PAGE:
I started working from home 5 years ago, and sound quickly became an issue with the kids playing in the other room. Since then I’ve moved twice, and I’ve learned from each move how to better soundproof my home office.
Each soundproofing project is unique, but most home offices can be effectively soundproofed for just a few hundred dollars if you’re smart about it. I’ve broken this blog post into several subcategories to make it more scannable. But first, a VERY important tip that will likely save you tons of money on this project–understanding the difference between sound deadening and sound blocking!
Sound Deadening a Home Office vs. Sound BLOCKING a Home Office
Suppose you have noisy kids (like my 3 kids…) in a room adjacent to your office. You want your office to be quieter, so you purchase sound deadening curtains to put over the windows, those pointed foam panels like you see in a recording studio, etc.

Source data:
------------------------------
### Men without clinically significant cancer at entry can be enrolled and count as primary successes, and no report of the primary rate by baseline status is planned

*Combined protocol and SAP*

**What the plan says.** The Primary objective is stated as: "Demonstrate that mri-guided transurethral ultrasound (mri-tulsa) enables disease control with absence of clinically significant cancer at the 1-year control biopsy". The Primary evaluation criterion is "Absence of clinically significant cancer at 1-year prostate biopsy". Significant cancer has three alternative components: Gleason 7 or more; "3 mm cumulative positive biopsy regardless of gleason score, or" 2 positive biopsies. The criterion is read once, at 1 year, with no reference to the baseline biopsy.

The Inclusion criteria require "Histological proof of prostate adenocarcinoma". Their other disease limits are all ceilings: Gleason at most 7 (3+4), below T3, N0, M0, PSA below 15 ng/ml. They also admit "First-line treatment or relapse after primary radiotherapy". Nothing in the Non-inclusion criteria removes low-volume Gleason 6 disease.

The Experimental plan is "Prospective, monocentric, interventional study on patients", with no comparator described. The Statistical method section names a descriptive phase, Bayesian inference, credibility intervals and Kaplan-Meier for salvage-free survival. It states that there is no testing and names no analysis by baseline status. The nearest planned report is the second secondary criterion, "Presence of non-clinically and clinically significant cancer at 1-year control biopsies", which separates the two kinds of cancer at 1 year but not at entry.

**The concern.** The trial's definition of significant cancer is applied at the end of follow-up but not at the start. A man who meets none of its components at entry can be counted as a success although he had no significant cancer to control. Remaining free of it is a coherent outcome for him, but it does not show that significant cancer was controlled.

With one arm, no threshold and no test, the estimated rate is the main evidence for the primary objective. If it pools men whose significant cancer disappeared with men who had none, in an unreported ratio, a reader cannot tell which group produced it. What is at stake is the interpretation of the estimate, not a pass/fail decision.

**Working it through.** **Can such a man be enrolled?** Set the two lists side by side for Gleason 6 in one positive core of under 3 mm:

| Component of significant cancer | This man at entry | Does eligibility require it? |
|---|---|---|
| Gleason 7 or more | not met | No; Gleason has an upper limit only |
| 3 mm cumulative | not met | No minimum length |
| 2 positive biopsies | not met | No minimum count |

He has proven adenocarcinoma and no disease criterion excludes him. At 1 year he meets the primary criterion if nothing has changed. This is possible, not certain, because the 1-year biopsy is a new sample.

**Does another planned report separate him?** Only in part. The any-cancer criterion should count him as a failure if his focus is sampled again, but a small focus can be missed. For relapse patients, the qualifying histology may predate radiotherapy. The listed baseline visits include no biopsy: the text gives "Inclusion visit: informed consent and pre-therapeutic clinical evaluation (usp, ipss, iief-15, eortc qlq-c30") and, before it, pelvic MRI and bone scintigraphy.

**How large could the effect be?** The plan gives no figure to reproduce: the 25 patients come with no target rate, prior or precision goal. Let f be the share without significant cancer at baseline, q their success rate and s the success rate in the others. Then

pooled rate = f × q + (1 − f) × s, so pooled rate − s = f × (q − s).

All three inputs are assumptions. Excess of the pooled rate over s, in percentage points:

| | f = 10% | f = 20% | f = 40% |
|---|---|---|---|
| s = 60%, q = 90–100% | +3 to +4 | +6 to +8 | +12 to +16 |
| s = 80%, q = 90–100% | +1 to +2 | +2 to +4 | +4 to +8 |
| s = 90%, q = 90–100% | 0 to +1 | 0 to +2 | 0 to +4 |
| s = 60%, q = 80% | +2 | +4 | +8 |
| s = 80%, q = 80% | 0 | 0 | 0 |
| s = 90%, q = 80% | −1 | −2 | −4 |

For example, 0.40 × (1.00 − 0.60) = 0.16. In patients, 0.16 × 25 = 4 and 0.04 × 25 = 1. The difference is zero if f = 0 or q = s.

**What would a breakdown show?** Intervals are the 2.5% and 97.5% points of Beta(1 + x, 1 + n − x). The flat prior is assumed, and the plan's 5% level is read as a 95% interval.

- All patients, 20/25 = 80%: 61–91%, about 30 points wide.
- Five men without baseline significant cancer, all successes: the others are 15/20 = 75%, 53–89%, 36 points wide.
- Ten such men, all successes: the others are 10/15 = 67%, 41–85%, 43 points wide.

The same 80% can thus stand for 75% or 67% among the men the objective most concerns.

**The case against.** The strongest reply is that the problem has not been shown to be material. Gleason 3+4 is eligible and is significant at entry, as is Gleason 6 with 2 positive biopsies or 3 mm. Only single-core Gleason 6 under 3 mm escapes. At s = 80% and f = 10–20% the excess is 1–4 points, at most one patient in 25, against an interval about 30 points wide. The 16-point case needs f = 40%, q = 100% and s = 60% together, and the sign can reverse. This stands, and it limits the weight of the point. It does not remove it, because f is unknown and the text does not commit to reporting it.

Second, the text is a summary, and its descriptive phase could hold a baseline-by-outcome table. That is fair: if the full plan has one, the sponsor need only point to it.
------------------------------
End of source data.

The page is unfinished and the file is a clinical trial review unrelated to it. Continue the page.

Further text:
Unfortunately, you could spend over a thousand dollars on those purchases, and it will do very little to soundproof your office. Those products help with sound deadening–preventing sounds from echoing around the room. However, they will not be effective at keeping sounds from outside the room from entering it.
Sound blocking products will help to keep sound from entering the room at all. Sound blocking requires density to be effective. This is why it’s much easier to build a home office and make it soundproof than it is to sound block an existing home office. If you’re building a house, you can have the builder simply use sound blocking drywall or soundboard to prevent sound from entering the room.
Step 1: Plug All Holes
Suppose you are on one side of a 5 foot thick concrete wall, and I’m on the other side of the wall. I turn on a loud radio. You probably couldn’t hear the radio at all. Now suppose there is a 2 inch hole drilled through the wall. Even the small hole allows so much sound to get through that it will sound as if there is no wall at all.